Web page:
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The Rich Get Richer, and Buy Mansions
July 5, 1999
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Demand and Supply
Normal and Inferior
Measures of Inequality
Lorenz Curve and Gini Coefficient

   They say "the rich get richer and the poor get poorer" meaning that the inequality in the distribution of wealth grows. For the last half of the 1990s the rich have gotten richer, and the other 90% have fared worse. In fact, according to some estimates, the distribution is so unequal that the top 1% may have as much as half of the total wealth. As the distance between the 'haves' and 'have nots' grows, the 'haves' have been buying and building mansions at a rate that is faster than at any time since the 1920s.

   The increase in the demand for mansions is being driven by a rapid increase in both the number of wealthy households in the U.S. and in the amount of wealth held by these households. Just as an increase in income shifts out demand for luxury goods, so does an increase in wealth. A household's wealth, or net worth, is the net value of everything it owns (cash+stocks+bonds+property - debts = wealth).

   Since 1995, the number of households with net worth in excess of $US 1 million has increased by a third, to over 4 million households; the rate of increase in households with net wealth over $US 10 million is even greater. However, the same increases in wealth have not accrued to the rest of the U.S. population. While the wealthiest 10% are better off than before, the other 90% of U.S. households have seen their wealth fall. The run-up of the stock market over the last few years has lead to greater inequality in the distribution of wealth in the U.S. This is shown (in exaggerated form) by an increased bowing out of the Lorenz curve, shown to the right. Click here for more information on the Lorenz curve and the Gini coefficient.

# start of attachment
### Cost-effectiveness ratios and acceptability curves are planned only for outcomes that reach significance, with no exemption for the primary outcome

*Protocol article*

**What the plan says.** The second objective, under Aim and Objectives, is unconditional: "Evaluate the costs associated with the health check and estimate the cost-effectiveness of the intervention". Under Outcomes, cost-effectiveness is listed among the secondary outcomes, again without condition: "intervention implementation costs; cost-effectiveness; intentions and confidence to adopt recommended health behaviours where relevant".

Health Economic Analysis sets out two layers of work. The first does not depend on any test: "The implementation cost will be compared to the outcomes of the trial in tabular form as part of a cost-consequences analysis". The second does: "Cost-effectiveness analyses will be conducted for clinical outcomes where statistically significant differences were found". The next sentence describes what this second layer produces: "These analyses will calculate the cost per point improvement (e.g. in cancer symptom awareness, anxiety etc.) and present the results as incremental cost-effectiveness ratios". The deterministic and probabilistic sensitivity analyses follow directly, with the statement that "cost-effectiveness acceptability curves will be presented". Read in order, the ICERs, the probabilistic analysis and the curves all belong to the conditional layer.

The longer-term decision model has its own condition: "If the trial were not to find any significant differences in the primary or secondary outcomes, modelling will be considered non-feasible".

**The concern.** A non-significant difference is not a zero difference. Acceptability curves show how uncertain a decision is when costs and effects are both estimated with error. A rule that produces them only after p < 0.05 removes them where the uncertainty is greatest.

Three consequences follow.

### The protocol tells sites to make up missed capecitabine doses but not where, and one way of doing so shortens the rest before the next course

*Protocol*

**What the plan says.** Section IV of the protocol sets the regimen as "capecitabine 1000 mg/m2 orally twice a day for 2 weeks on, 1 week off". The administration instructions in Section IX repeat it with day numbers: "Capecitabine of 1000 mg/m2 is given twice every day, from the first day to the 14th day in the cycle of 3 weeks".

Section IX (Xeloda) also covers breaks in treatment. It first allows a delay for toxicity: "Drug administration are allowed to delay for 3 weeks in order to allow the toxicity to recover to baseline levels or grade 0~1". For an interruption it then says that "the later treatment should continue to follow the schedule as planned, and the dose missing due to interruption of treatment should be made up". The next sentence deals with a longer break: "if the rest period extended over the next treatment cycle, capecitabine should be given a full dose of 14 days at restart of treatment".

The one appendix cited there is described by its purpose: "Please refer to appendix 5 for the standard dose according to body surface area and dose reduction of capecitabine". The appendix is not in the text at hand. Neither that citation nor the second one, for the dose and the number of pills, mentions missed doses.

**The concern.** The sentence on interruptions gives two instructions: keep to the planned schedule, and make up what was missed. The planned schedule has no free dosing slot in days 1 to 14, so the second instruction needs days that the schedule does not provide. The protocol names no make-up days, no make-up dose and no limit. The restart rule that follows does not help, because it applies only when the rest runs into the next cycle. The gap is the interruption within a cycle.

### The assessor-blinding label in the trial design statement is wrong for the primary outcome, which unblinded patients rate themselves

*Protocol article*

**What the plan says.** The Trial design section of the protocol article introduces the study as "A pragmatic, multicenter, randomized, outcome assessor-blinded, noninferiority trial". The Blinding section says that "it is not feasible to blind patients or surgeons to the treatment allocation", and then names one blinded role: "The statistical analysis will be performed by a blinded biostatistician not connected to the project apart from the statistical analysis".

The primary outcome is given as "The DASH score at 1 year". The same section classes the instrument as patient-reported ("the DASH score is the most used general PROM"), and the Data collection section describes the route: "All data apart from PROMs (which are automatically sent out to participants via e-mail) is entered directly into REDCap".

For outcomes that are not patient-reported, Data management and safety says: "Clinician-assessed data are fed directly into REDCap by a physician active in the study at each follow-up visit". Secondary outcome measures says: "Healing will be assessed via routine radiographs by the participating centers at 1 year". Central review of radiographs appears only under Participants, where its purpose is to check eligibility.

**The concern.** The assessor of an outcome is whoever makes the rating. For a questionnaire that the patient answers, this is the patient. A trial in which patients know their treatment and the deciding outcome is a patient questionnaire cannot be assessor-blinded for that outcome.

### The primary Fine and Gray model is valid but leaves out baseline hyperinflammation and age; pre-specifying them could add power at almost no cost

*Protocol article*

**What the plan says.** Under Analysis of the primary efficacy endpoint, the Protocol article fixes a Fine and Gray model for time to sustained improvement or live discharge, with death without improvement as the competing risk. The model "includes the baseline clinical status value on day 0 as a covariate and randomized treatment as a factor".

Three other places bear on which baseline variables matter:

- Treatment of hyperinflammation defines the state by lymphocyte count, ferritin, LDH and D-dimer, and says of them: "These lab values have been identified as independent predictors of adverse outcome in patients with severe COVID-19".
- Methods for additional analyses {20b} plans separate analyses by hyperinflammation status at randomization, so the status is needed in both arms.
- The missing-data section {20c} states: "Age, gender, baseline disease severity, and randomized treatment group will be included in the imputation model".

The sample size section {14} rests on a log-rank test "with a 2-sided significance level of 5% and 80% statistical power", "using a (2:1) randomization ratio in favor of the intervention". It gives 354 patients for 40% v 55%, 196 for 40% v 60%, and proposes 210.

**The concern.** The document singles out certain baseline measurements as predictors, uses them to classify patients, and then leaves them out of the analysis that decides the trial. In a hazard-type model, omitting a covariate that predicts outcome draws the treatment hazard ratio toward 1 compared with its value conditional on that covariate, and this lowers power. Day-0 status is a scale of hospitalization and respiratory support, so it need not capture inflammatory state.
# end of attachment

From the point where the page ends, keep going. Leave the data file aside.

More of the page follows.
To the right, we show the equivalent of an Engel curve for mansion demand by wealthy households, or what we might call a wealth demand curve for mansions. The shape shows that demand for mansions increases at an increasing rate as the wealth of the already wealthiest households increases. This curve shows a wealth elasticity of demand for mansions that is greater than 1, meaning, that as the wealth of the richest households increases, the demand for mansions increases at a greater rate. The increase in wealth from NW1 to NW2 is roughly the same as from NW2 to NW3, however the increase in demand from Q2 to Q3 is far larger than the increase from Q1 to Q2. This increasing rate of demand can be interpreted not just as an increase in the number of mansions, but the cost and size as well. As wealth continues to increase, so does the size of what is considered to be an adequate mansion. An absurd example might be Aaron Spelling's (you know... Tori's dad) mansion which, among other niceties such as multiple pools and tennis courts, is purported to have 3 rooms set aside just for wrapping gifts.

   Because as wealth increases, demand for luxury goods increases at a faster rate, the demand for mansions has risen rapidly in the last few years. The impact on the market for luxury housing in the short run is shown to the right by a large shift up in demand for mansions due to an increase in wealth. Demand rises rapidly, but short-run supply is very inelastic for mansions (because they require many months to be built). The result is a rapid increase in the price of luxury housing. In parts of the U.S. where wealthy households are more concentrated, like the Silicon Valley area, it's common to hear stories about houses offered for sale at $US 2 million which actually sell for $US 3 million in one day as an excess of wealthy would-be mansion owners bid the price up. Because supply is inelastic in the short run, the price rises very rapidly, but quantity cannot.

   The longer-run effect on the market is somewhat different. As the number of wealthy households continues to increase, and as demand continues to grow, the construction industry has time to react by building more luxury housing, and the supply of mansions becomes more elastic. With more elastic long-run supply, the number of mansions is able to increase significantly and the price is able to fall. Almost 10,000 homes were sold for over $US 1 million in the U.S. in 1998. In some cities, the demand for mansions close to downtown business centers has made empty lots more valuable than those lots with middle-class homes, because of the extra cost involved in tearing down a home before construction of a new mansion can begin.

   As is the case for any other good, if demand is driven up rapidly in a market with inelastic supply, price increases quickly. Over time, supply becomes more elastic, leading to a decrease in price and an increase in quantity. The rich may be different from the rest of us, but the market for luxury items isn't so different from any other market.

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